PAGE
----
It looks like to me that PINE64, Purism and F(x)tec will have success marketing their Linux phones, and it helps to understand why compared to Meizu and BQ with Ubuntu Touch, GeekPhone with Firefox OS, Samsung with Tizen, and Nokia with Meego.
A lot depends on how you define “failure” and “success”. In terms of number of users, Firefox OS was a huge success, because KaiOS has been installed in 150 million handsets, and it is allowing millions of people in places like India who can’t afford a touch screen to have smartphone-like functionality. KaiOS has made the “smart feature phone” a new category of phone.
However, from my perspective, Firefox OS was a failure, because KaiOS’s code is not free and it is getting loaded with apps from Google (who is one of the investors in KaiOS) and Facebook, so it is extending surveillance Capitalism to a new class of consumers. It’s nice that it’s built on open web standards and someone has even managed to make a community ROM, GerdaOS, for the Nokia 8110 4G, but KaiOS is even less free than Android, because KaiOS doesn’t release its code like Google does with AOSP.
As a business venture, Ubuntu Touch was a failure, but I guess that you can argue that Ubuntu Touch has been a success because the UBports community has managed to port it to a bunch of devices, like the Fairphone 2 and Xiaomi Redmi Note 7, and it is offered as a preinstalled option on the Volla Phone, Pro1 X and PinePhone CE: UBports. However, I look at the 75 commits that Lomiri has had over the last year and the struggle to update the huge siloed codebase to a supported version of Qt, and I have to question whether UBports will attract enough volunteers to maintain the code in the long term.
I guess you can argue that Sailfish OS has been a success because Jolla has managed to stay in business, but the community has never been very excited about Sailfish OS due to its proprietary Silica interface. In my opinion, the biggest success of Jolla was developing libhybris, which has made it possible for Sailfish OS, Ubuntu Touch and Plasma Mobile to use Android drivers, so those systems could be installed in many different phones, and helping to maintain essential pieces of code like oFono and Maliit.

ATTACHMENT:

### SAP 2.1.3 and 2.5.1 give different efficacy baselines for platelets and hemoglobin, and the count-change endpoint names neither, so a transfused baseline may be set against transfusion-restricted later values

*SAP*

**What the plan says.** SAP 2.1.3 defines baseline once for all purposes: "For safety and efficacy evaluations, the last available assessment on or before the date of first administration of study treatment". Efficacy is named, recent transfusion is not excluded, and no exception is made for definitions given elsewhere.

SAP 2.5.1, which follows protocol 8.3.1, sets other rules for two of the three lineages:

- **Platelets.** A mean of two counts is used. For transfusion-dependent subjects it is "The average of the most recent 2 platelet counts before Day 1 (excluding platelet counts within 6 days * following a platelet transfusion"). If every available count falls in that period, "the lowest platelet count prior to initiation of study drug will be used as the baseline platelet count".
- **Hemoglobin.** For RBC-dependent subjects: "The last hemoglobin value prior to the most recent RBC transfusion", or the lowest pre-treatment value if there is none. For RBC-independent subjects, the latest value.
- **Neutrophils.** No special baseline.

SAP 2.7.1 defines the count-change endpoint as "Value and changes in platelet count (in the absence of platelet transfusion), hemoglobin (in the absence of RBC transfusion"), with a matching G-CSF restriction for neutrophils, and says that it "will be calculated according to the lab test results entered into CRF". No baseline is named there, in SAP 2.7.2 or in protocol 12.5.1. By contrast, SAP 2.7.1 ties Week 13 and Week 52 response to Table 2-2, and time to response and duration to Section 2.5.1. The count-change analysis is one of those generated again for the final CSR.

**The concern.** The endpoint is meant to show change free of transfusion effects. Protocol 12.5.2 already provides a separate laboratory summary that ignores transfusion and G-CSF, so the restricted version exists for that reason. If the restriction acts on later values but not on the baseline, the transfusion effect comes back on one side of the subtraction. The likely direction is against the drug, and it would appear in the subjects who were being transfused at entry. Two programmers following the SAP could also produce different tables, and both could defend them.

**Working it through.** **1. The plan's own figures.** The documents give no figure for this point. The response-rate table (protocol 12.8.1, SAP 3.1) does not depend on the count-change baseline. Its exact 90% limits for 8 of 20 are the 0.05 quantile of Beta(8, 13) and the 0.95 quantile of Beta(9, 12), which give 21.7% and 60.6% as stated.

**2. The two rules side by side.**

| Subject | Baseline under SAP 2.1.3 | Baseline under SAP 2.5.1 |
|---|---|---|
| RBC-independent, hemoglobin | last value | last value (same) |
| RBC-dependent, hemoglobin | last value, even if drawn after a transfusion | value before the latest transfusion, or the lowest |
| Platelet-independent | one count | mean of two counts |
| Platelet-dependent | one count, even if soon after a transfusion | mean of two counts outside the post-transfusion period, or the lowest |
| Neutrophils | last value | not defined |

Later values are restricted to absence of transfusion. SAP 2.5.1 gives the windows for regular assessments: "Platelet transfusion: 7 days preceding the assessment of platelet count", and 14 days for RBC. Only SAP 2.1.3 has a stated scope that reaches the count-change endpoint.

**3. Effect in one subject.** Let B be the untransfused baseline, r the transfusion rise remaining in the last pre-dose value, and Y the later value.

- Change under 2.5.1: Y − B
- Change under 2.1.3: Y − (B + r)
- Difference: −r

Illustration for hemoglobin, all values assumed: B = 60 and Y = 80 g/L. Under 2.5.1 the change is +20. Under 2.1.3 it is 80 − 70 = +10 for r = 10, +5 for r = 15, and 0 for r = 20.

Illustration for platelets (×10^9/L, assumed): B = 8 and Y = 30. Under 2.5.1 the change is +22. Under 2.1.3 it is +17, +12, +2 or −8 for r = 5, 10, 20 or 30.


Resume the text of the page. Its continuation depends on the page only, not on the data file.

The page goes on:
The postmarketOS port for the Librem 5 should support Phosh, Plasma Mobile, i3wm, Kodi, Mate, Sway and XFCE4, so you can choose your interface. According to @dos, Purism hasn’t given up on Plasma Mobile, but its development is on hold until PureOS is upgraded to Bullseye.
With Lomiri getting packaged in Debian, I wonder if Mobian (which has a Librem 5 port) or PureOS will eventually support Lomiri. As far as I know, UBports is still planning on eventually doing a port to the Librem 5.
I’ve always had great success with KDE. The first distro I can recall my introduction to it was mandrake Linux. I absolutely loved it, everything just worked, I was able to setup samba to talk to windows computers without complications, it was quite customizable and I can’t really recall any cons. I have tested gnome on and off throughout the years as they’ve made changes but it just doesn’t flow with me. It just doesn’t fit into the way I want my Linux experience, like you said dont argue user preferences. I always end up getting frustrated and pissed off, when mint dropped their KDE support a few years ago I switched to manjaro, fedora, and KDE neon (all on KDE naturally) why 3? Why get locked into one distro, I like to see how things change over time; better or worse. Also somethings don’t work as well in one where it does in another, VirtualBox for example.
Splendid, hopefully there will be a login screen eventually where we can change these on the fly like on the desktop
You are right about QT. I remember my disappointment when I discovered that a UI developed on my Ubuntu desktop (with Glade) did not work on my bq5 Ubuntu phone. I don’t like QT, it newer worked for me.
NB I’m happy with my bq5 UBports, I like the swiping functions.
Yeah, I don’t think that’s original. https://en.wikipedia.org/wiki/De_gustibus_non_est_disputandum
There is a login screen right now and it is gdm (exactly the same as on the desktop). There’s a bug causing the on-screen keyboard to not come up all the way sometimes, but other than that it works fine.
Since you’re a kde fan, you probably want sddm. Give it a try and let us know how it goes.